GUARDIANS OF THE GALAXY's Michael Rooker Interview: 'Wow This is Cool'


Getting killed off on "The Walking Dead" wasn't such a bad thing for Michael Rooker. Rooker is now part of another popular franchise as Yondu in Marvel's GUARDIANS OF THE GALAXY, and he's talking about why it's so cool to be part of the Marvel universe in CineMovie's Q&A with the actor.

Michael-Rooker-CineMovie-interviewHow have you been dealing with this new fan base?
Michael Rooker: The Marvel fan base is massive. I have a lot of "Walking Dead" fans that I'm dealing with right now, so that's plenty. Now that the whole Marvel universe, Marvel Galaxy is starting to blossom and when this comes out its going to be crazy, crazy!


What was the coolest part about being part of the Marvel family?
Michael: Getting to play Yondu, getting to be his...what a fabulous role. I was like 'wow this is cool.'


Were you well-versed with this comic book?
Michael: I was not well-versed but I knew about it. Then when they said they were going to do it, I didn't know which one they were going to do. Then James Gunn wrote the role for me and he said you're Yondu. Then I said which one is this? Then I found out that it's based off the British modern version of GUARDIANS OF THE GALAXY.


When you got the part were you able to celebrate or did you have to keep quiet?
Michael: I couldn't tell anybody anything. No but I could tell people I'm in the piece and who I am but I couldn't give details. It was like a continuation of my attitude as Merrill on "Walking Dead." I couldn't say anything about Merrill and anything about the show. So the last three seasons I've been very tight lipped. A man of little words or don't even answer the question and just change the subject. A lot of the times I wouldn't say I can't answer and I just flip it on them.


So where would you like to see Yondu go in the next installation?
Michael: It would be nice to have more Yondu. Almost anything. Almost any story plot line you want to bring up would be kind of cool as long as there is more Yondu. Don't get me wrong, I had a lot in this film and it was cool. It could have been more but it was cool to have what I had because it was just enough to really wet your appetite and just wanting more.


How was it being all blue?
Michael: You know what, I forgot all about it. After a while you forget about the coloring and stuff, you really don't see yourself. You see your hands and stuff. I did a film called Slither and that was seven hours of makeup this one all total in makeup and wardrobe and a little break for a meal and then more makeup, so all total it was about five hours. The teeth were also awesome, they were great.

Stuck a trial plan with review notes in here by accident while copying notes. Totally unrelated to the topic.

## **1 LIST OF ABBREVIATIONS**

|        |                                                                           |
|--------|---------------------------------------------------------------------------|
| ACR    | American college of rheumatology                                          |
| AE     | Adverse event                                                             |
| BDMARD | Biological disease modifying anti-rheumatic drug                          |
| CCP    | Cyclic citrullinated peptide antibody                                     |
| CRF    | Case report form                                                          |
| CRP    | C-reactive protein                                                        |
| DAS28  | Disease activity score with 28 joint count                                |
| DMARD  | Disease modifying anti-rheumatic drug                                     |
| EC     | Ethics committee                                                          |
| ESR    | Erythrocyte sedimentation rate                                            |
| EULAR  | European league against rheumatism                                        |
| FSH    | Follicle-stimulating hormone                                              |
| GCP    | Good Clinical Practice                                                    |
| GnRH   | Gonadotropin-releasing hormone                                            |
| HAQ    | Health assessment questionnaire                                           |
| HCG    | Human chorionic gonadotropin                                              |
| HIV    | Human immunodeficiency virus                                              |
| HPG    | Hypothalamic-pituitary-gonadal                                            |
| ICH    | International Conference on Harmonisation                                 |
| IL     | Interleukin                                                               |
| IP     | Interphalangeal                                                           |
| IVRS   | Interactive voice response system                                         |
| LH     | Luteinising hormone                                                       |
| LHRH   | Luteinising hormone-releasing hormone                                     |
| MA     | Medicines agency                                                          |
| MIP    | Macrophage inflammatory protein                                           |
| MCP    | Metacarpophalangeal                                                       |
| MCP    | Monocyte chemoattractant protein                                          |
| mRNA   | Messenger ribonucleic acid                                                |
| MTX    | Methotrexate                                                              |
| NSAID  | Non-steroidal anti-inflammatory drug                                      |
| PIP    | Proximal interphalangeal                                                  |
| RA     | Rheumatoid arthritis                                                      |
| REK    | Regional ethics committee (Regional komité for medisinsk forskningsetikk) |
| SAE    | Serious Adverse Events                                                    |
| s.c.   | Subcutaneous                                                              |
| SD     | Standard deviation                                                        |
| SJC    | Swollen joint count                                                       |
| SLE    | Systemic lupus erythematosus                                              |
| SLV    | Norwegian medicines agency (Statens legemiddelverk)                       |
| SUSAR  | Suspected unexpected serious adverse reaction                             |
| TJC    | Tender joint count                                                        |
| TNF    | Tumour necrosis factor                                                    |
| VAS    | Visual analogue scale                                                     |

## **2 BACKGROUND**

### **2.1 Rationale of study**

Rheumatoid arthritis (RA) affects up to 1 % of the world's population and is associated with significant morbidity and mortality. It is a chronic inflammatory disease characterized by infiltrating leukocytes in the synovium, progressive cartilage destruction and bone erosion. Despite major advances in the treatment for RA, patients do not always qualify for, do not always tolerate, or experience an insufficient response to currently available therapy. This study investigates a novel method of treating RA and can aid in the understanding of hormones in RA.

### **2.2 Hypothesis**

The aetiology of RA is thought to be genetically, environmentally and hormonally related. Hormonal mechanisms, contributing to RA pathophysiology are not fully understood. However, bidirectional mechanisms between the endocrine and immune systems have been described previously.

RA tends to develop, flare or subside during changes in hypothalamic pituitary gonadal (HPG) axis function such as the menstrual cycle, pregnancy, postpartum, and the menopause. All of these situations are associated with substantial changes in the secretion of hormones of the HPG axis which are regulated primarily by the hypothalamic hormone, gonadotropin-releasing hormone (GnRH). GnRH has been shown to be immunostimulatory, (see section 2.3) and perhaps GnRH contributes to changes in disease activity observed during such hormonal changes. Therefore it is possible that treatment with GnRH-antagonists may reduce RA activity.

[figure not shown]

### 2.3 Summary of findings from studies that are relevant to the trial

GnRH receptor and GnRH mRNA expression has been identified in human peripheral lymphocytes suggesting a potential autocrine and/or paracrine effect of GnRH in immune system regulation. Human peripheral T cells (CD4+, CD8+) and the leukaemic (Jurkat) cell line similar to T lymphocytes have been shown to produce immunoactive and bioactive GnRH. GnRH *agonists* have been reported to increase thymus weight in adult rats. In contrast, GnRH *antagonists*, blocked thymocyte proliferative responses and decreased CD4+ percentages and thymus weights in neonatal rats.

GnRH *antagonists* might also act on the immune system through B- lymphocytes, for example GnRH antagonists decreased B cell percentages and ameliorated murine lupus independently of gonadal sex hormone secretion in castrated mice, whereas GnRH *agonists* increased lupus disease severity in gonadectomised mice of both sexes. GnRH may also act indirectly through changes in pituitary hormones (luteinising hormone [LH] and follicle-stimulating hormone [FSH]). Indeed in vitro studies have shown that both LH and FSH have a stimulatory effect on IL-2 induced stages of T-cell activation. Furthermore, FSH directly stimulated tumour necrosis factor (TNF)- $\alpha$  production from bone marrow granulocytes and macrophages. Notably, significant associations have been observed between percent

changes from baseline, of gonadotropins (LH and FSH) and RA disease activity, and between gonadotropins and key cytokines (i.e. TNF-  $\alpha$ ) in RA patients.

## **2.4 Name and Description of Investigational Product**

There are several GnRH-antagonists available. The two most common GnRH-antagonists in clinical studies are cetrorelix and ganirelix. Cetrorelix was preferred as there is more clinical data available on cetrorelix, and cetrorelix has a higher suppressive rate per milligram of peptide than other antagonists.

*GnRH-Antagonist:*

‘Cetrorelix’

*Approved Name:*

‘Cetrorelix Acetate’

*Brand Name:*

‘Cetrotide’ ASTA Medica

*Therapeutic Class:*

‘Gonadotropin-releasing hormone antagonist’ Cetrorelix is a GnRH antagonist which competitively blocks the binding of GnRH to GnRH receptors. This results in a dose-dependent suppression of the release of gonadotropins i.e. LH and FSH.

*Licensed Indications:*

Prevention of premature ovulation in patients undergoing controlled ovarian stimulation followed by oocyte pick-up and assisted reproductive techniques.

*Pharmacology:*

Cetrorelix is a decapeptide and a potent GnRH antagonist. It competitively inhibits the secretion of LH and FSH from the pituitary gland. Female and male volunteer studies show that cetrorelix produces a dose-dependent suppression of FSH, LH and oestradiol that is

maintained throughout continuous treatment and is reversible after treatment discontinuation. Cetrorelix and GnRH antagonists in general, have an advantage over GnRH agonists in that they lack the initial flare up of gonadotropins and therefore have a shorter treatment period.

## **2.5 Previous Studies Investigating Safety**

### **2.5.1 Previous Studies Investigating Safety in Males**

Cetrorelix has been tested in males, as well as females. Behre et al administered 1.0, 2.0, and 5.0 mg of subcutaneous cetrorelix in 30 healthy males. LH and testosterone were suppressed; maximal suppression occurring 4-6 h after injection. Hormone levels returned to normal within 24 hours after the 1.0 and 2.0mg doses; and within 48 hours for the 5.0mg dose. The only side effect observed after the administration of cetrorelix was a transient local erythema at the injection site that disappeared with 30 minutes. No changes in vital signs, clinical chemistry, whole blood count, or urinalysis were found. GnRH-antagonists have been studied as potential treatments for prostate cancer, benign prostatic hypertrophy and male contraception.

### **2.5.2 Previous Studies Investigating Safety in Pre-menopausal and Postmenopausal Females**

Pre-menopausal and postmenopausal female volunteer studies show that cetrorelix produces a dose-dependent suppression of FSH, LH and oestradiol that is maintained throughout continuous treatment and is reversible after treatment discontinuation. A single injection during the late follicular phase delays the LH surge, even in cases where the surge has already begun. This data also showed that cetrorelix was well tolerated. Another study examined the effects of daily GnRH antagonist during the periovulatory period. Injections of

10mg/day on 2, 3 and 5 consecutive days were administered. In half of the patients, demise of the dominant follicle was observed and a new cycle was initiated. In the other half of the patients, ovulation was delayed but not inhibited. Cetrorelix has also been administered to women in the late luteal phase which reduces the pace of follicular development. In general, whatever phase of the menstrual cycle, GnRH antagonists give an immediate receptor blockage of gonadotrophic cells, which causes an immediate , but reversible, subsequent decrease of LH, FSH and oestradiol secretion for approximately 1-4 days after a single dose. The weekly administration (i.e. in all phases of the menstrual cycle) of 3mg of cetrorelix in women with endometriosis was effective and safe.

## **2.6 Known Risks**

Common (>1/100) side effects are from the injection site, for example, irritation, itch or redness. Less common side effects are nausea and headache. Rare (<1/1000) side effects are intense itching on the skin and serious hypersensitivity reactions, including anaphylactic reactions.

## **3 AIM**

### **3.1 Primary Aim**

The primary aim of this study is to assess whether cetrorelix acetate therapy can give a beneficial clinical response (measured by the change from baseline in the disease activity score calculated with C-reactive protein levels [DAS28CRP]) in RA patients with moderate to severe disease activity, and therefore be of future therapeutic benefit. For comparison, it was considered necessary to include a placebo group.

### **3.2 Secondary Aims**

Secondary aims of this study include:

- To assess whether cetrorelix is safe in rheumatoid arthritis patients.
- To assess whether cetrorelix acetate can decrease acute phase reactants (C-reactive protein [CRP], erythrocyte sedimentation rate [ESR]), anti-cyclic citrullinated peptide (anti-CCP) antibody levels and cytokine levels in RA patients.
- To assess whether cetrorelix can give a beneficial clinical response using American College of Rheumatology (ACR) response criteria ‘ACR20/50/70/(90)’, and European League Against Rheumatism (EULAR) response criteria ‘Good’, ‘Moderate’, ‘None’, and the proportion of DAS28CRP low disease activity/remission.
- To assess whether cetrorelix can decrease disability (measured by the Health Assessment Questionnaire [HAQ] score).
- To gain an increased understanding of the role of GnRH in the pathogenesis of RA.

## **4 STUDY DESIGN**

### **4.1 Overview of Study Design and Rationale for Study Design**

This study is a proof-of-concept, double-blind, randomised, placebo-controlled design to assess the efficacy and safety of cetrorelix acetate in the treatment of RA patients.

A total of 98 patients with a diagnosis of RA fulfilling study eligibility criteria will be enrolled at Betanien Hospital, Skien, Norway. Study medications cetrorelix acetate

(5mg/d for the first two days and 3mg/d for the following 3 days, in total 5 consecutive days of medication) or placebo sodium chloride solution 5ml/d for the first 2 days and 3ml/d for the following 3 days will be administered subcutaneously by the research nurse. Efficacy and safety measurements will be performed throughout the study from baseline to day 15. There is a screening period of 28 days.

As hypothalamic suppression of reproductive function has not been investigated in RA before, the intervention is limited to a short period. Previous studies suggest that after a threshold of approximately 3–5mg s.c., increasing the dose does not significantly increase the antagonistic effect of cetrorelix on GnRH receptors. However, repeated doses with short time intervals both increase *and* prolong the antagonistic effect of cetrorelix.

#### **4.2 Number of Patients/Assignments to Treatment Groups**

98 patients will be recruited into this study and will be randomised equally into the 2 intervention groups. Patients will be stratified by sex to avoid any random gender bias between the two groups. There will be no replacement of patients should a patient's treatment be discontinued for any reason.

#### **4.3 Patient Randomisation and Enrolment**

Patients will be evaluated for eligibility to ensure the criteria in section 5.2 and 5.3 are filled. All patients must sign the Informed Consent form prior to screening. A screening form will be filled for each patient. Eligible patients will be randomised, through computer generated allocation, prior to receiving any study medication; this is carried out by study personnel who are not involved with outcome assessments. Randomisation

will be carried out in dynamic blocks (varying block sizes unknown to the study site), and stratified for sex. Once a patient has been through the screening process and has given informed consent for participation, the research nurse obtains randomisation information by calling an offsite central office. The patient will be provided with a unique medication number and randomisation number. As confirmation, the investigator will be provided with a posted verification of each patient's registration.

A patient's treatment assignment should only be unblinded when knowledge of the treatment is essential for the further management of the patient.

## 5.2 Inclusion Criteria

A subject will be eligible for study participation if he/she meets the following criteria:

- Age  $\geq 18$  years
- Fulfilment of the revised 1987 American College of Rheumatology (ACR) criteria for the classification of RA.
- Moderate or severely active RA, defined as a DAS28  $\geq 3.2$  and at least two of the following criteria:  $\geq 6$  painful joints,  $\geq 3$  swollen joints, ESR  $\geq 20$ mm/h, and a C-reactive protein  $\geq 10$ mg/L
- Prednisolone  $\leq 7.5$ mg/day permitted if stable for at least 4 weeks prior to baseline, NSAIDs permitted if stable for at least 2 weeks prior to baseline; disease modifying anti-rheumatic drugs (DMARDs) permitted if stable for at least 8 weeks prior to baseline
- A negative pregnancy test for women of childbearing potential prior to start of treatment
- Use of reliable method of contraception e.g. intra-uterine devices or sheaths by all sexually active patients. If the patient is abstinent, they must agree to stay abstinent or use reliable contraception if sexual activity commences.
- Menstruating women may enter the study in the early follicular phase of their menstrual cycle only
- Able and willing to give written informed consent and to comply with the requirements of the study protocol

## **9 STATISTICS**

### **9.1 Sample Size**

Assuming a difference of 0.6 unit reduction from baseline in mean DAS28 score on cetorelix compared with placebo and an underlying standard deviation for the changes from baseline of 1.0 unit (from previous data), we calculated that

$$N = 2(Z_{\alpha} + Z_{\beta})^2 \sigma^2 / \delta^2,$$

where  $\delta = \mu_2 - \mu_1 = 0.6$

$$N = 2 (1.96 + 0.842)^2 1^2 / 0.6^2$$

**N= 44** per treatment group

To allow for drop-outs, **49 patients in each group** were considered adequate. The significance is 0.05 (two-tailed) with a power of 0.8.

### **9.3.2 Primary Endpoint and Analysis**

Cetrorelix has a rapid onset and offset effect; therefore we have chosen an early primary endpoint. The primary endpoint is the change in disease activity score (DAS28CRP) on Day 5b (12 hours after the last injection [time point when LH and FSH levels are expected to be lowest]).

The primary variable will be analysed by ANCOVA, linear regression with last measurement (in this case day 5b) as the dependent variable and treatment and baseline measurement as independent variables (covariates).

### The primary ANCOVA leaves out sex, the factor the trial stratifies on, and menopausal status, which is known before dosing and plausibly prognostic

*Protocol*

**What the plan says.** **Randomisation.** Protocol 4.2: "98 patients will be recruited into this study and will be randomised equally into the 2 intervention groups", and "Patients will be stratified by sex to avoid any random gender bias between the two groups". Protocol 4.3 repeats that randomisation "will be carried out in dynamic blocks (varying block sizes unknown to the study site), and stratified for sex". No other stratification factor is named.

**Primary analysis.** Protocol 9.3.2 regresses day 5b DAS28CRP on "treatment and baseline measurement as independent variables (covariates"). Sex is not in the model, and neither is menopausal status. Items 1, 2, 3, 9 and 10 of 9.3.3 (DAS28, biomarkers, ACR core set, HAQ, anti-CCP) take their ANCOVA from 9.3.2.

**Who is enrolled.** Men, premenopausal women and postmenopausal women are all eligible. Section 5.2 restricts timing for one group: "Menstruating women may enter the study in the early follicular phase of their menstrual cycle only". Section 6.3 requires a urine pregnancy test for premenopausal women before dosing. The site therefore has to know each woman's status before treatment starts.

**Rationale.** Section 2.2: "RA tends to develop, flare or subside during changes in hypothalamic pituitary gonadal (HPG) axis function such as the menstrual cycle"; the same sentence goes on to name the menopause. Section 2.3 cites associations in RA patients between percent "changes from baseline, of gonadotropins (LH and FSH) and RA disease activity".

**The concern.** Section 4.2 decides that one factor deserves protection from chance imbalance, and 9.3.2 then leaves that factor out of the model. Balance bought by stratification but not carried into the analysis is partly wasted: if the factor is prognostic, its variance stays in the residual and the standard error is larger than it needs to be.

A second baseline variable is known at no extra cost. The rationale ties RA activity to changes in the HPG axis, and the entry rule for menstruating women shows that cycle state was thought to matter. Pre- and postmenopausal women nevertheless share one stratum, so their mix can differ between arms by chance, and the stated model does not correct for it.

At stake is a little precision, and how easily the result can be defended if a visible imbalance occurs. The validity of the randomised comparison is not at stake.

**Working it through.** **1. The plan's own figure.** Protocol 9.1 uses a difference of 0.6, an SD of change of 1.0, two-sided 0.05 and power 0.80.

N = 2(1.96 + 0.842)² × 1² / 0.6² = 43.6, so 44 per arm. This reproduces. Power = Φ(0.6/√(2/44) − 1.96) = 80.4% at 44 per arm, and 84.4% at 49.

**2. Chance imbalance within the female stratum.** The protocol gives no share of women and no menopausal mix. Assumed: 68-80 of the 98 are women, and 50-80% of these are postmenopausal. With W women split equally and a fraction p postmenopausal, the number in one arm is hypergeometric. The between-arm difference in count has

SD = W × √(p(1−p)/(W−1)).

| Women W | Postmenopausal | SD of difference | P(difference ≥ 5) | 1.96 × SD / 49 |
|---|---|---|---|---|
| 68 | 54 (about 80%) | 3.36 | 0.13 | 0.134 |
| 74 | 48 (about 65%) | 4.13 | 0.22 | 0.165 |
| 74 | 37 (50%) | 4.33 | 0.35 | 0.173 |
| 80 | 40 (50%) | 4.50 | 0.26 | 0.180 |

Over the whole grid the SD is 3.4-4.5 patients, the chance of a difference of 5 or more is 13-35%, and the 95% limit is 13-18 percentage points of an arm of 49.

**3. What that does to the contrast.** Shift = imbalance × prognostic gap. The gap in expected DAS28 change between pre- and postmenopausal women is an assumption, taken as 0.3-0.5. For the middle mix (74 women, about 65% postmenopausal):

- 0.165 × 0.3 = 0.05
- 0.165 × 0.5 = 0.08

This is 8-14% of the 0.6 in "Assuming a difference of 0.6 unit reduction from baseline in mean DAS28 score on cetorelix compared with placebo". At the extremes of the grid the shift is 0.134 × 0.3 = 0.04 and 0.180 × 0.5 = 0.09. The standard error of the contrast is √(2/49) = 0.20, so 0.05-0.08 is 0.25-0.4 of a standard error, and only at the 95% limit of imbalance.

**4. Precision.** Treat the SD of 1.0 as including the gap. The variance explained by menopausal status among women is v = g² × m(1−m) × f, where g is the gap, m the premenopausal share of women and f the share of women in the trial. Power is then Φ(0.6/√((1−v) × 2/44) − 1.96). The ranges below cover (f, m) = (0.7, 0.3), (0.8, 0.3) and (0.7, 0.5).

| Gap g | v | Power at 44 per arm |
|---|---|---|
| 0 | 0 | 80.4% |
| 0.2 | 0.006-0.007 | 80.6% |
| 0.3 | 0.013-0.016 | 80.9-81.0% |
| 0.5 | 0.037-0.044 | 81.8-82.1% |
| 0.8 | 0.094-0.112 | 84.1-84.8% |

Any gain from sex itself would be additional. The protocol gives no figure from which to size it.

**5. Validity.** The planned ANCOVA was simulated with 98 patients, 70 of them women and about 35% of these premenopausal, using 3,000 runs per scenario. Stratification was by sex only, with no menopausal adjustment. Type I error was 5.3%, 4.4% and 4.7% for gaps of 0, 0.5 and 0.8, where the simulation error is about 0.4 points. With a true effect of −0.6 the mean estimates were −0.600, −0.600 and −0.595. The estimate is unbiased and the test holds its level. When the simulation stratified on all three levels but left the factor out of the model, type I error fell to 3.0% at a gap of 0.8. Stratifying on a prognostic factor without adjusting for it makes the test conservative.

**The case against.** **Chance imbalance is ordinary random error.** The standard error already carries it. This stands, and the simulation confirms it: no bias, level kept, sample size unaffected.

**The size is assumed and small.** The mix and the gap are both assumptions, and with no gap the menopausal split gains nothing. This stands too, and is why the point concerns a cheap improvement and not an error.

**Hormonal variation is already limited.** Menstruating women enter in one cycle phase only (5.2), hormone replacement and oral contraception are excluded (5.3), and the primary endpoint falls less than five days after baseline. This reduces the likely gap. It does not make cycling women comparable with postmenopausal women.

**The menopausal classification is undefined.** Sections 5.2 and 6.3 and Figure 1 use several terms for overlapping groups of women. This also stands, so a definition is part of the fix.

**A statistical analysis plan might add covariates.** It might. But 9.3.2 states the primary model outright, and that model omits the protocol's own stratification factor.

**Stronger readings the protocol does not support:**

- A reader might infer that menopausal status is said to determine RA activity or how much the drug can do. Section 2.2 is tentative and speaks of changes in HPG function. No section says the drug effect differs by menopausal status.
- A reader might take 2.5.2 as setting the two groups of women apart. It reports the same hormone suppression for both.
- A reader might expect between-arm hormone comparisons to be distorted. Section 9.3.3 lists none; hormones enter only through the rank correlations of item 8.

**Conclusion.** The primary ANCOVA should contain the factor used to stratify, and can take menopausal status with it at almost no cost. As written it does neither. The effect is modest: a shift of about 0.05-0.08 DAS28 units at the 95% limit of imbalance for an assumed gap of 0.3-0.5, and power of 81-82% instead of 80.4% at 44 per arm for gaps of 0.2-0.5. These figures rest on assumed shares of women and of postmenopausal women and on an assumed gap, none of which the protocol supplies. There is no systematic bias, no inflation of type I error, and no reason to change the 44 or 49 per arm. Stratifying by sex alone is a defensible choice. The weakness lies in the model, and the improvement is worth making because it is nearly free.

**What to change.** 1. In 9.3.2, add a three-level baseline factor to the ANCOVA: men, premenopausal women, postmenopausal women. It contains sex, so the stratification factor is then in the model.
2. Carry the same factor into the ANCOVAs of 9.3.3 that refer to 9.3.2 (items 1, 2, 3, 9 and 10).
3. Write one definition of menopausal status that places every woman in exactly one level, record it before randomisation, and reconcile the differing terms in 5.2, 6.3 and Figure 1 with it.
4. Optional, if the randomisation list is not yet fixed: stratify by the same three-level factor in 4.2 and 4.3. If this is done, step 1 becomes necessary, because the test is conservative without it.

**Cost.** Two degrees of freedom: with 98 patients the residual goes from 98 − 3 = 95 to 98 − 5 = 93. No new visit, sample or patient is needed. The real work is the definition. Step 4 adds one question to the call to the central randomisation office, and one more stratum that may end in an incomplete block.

Did you, David Bautista, and Zoe Saldana talk about who had it the worst?
Michael: David I think had it the worst. He actually had to stand up and have them do all that stuff (gesturing with arms open) and plus it's all over his body. I wasn't just one color, there were about six different layers of color, it was really very intricate. There were different blues and golds and metallic.


Was it difficult at the end of the day to take it off?
Michael: It came off simple. I would just get the makeup remover and just wipe it off. We would get the prosthetic piece off of my head first, then all the scaring has to come off. Its a mess and took forty five minutes to an hour to take off. It was like having a facial everyday.


Your character is not entirely bad nor good, how did you approach it? You're basically a kidnapper.
Michael: That's what I do. I come down and grab this kid and take him somewhere else. I think I saved the kid and he ends up in a much better place because he hangs out with me. Where I'm about to take him could be a really bad place. I keep the kid because I think he reminds me of myself. I also liked how he had the balls to stand up to all these alien creatures that want to eat him. He's got something. You know he's tough. He sees himself in this kid and decided that he's keeping him.


How was it working with Chris Pratt and playing this reluctant father figure?
Michael: We were shooting this scene and he said just hit me a little more. So then I gave him a little bit more and I caught him. I must have caught him when he was breathing in. Then in the slapping scene he really wanted me to slap him. He wanted me to really slap him and really punch him. I think the punch was harder then the slap. It was really easy to hit him too, he wanted to be hurt. He liked it. He likes to play it up but I think he'll never ask me to hit him harder again.


Latest Interviews

Latest News

Latest Trailers